Traumatic Brain Injury (TBI) can now be identified, say researchers in largest neuroimaging study
After comparing more than 20,000 brain scans, researchers have identified differences between Traumatic Brain Injury (TBI) and Post-Traumatic Stress Disorder (PTSD) despite both conditions sharing common symptoms.
"This discovery is breakthrough information for anyone diagnosed with either TBI or PTSD or both," said Theodore Henderson, MD, PhD, a co-author of the study, published last week in PLOS One, the seventh most cited medical journal in the world. "Now that we can tell the difference between TBI and PTSD, clinicians can apply more targeted and appropriate treatments, and achieve advances with their patients."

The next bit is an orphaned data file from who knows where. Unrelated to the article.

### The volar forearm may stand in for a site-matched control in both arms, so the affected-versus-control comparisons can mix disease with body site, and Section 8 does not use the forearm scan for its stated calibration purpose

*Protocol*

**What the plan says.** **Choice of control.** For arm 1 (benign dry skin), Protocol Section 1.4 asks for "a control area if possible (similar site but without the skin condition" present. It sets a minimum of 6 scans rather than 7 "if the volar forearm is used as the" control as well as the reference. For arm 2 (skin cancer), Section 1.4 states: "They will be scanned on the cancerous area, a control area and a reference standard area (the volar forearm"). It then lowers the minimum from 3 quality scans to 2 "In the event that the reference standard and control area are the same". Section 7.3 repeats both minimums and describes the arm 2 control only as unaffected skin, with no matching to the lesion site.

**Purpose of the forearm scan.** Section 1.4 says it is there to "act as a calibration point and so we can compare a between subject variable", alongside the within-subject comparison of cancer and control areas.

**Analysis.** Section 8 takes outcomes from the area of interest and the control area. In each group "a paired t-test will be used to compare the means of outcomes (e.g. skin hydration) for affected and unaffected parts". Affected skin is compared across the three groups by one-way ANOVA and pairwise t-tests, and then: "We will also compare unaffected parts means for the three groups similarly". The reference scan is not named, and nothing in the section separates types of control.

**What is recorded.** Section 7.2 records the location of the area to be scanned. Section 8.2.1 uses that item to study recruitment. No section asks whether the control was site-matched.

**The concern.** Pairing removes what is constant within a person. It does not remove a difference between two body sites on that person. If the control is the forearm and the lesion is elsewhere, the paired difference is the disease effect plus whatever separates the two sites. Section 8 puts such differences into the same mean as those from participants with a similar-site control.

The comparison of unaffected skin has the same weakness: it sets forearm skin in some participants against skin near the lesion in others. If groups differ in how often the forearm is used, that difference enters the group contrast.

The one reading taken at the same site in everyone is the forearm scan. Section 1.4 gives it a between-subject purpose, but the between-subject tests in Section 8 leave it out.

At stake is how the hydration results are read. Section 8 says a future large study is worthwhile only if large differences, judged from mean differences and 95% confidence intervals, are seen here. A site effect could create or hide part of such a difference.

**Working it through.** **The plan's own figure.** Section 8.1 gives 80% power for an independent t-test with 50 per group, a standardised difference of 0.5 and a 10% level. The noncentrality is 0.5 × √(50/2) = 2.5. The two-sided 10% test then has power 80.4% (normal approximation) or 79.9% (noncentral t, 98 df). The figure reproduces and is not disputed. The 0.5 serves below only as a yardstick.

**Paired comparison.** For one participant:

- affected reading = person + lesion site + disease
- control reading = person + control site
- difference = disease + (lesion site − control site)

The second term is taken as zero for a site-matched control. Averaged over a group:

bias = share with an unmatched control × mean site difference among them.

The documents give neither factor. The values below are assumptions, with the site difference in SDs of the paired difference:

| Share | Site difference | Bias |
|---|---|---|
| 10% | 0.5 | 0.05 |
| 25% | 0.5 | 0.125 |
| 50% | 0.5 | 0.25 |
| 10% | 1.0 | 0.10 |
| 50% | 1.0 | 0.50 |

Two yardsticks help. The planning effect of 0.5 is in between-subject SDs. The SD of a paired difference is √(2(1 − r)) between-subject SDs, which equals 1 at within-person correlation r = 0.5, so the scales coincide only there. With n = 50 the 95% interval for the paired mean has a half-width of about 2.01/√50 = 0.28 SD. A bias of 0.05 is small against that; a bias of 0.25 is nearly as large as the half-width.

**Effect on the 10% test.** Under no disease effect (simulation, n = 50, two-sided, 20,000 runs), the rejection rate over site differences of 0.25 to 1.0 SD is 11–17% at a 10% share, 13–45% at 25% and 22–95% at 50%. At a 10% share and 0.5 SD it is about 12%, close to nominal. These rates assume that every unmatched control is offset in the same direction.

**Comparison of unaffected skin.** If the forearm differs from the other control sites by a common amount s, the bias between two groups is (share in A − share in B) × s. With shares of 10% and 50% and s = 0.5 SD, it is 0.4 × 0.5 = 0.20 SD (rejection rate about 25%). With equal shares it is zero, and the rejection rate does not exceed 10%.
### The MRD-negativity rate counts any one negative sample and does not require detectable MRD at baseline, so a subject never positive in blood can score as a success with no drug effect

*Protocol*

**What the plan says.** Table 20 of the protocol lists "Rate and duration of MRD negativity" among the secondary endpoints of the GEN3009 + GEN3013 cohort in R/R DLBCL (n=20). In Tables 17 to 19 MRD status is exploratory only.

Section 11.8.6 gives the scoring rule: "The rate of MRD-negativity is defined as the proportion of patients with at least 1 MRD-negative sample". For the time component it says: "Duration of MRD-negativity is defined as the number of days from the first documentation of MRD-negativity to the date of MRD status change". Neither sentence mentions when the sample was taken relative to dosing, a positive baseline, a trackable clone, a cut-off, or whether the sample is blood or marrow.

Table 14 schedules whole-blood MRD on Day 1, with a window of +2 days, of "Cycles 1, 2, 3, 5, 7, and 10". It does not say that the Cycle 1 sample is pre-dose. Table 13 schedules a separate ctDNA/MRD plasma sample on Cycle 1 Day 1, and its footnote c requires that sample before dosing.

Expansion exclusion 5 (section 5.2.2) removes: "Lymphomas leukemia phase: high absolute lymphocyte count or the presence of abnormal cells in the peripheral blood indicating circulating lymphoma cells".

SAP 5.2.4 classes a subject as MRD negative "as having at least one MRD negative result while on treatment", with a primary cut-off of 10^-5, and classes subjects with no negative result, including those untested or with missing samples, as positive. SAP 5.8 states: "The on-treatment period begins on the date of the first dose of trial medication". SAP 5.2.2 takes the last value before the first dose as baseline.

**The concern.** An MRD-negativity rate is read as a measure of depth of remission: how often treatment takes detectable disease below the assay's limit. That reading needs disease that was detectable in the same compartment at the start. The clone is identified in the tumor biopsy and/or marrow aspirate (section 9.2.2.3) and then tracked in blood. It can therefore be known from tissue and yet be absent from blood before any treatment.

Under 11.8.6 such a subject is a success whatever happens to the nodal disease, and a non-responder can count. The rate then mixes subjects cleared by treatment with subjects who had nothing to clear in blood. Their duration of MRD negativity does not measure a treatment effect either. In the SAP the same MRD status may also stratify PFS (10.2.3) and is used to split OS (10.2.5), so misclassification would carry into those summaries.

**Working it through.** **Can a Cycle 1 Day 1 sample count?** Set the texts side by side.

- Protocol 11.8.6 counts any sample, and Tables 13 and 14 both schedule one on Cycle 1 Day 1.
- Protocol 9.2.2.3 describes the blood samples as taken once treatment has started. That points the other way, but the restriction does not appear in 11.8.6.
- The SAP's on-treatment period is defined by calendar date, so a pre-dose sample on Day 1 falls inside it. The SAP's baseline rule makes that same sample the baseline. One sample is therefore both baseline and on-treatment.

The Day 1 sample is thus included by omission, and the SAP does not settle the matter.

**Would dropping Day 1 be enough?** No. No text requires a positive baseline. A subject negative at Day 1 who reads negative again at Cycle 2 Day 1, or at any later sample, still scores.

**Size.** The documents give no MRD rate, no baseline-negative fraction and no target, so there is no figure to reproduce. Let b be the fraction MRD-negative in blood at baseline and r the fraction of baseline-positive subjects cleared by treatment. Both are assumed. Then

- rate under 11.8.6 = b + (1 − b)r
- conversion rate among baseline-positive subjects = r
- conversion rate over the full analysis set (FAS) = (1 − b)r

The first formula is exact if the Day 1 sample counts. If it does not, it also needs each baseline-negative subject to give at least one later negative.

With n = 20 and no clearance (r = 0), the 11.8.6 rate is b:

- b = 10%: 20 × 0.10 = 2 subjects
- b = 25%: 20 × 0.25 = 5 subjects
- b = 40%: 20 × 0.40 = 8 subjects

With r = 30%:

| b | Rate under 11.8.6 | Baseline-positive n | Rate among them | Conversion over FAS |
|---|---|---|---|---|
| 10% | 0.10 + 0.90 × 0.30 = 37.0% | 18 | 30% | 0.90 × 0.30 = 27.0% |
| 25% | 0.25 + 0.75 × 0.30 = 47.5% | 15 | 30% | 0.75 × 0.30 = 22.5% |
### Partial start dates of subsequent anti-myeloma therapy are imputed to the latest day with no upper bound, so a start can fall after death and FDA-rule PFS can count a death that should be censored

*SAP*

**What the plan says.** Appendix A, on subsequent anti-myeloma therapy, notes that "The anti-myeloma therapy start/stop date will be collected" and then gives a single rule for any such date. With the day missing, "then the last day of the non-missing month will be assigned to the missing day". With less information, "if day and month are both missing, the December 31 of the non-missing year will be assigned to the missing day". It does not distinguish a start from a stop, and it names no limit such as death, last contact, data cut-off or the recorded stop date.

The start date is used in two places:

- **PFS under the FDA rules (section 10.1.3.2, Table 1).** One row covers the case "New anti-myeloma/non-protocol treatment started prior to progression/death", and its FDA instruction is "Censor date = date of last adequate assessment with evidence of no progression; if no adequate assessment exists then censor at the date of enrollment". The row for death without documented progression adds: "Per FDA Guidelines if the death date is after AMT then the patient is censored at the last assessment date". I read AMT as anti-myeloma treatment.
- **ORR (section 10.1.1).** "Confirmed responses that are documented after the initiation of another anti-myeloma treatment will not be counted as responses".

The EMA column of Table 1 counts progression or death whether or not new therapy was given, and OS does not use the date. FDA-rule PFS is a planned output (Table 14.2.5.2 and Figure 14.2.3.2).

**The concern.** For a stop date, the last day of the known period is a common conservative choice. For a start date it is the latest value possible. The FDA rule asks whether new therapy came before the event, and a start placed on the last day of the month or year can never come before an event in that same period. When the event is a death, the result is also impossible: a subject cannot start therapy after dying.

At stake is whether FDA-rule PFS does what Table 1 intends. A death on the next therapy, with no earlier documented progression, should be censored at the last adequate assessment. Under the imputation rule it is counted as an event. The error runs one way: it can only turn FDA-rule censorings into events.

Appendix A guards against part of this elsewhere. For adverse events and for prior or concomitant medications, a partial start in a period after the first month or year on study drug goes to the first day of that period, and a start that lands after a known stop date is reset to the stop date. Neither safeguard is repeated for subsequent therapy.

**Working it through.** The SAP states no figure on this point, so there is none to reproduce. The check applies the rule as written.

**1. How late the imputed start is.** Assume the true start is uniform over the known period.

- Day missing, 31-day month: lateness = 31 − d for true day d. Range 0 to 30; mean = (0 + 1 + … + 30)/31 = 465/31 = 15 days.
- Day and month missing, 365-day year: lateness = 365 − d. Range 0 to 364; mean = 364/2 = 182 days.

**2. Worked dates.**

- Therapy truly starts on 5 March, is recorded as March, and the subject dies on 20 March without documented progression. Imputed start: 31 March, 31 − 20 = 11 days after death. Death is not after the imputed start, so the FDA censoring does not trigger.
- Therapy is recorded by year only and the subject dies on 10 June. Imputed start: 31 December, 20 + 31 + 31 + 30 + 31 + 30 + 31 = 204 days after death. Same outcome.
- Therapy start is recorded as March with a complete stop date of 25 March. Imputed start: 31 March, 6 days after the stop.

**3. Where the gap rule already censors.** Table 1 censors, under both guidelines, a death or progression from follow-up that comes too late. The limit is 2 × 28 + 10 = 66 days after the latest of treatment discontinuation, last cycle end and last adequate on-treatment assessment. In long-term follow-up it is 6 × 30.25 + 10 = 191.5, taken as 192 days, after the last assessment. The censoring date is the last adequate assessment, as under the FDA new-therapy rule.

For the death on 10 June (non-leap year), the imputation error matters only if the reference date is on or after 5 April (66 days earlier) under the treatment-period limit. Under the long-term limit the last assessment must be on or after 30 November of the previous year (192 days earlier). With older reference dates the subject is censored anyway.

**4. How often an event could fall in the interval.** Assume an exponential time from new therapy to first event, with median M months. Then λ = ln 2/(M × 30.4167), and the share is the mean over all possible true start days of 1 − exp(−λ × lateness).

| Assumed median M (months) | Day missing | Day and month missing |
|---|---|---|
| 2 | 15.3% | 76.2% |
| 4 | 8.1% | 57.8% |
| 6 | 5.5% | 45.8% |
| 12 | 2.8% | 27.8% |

Believed to be the largest functional neuroimaging study ("Functional Neuroimaging Distinguishes Posttraumatic Stress Disorder from Traumatic Brain Injury in Focused and Large Community Datasets"), researchers used single photon emission computed tomography (SPECT) to obtain biological differences between TBI and PTSD in the brain. This neuroimaging method and landmark study "demystify" these two conditions that both may appear with symptoms like anxiety, depression, mood dysregulation, irritability and other cognitive breakdowns, according to Dr. Henderson. Read more.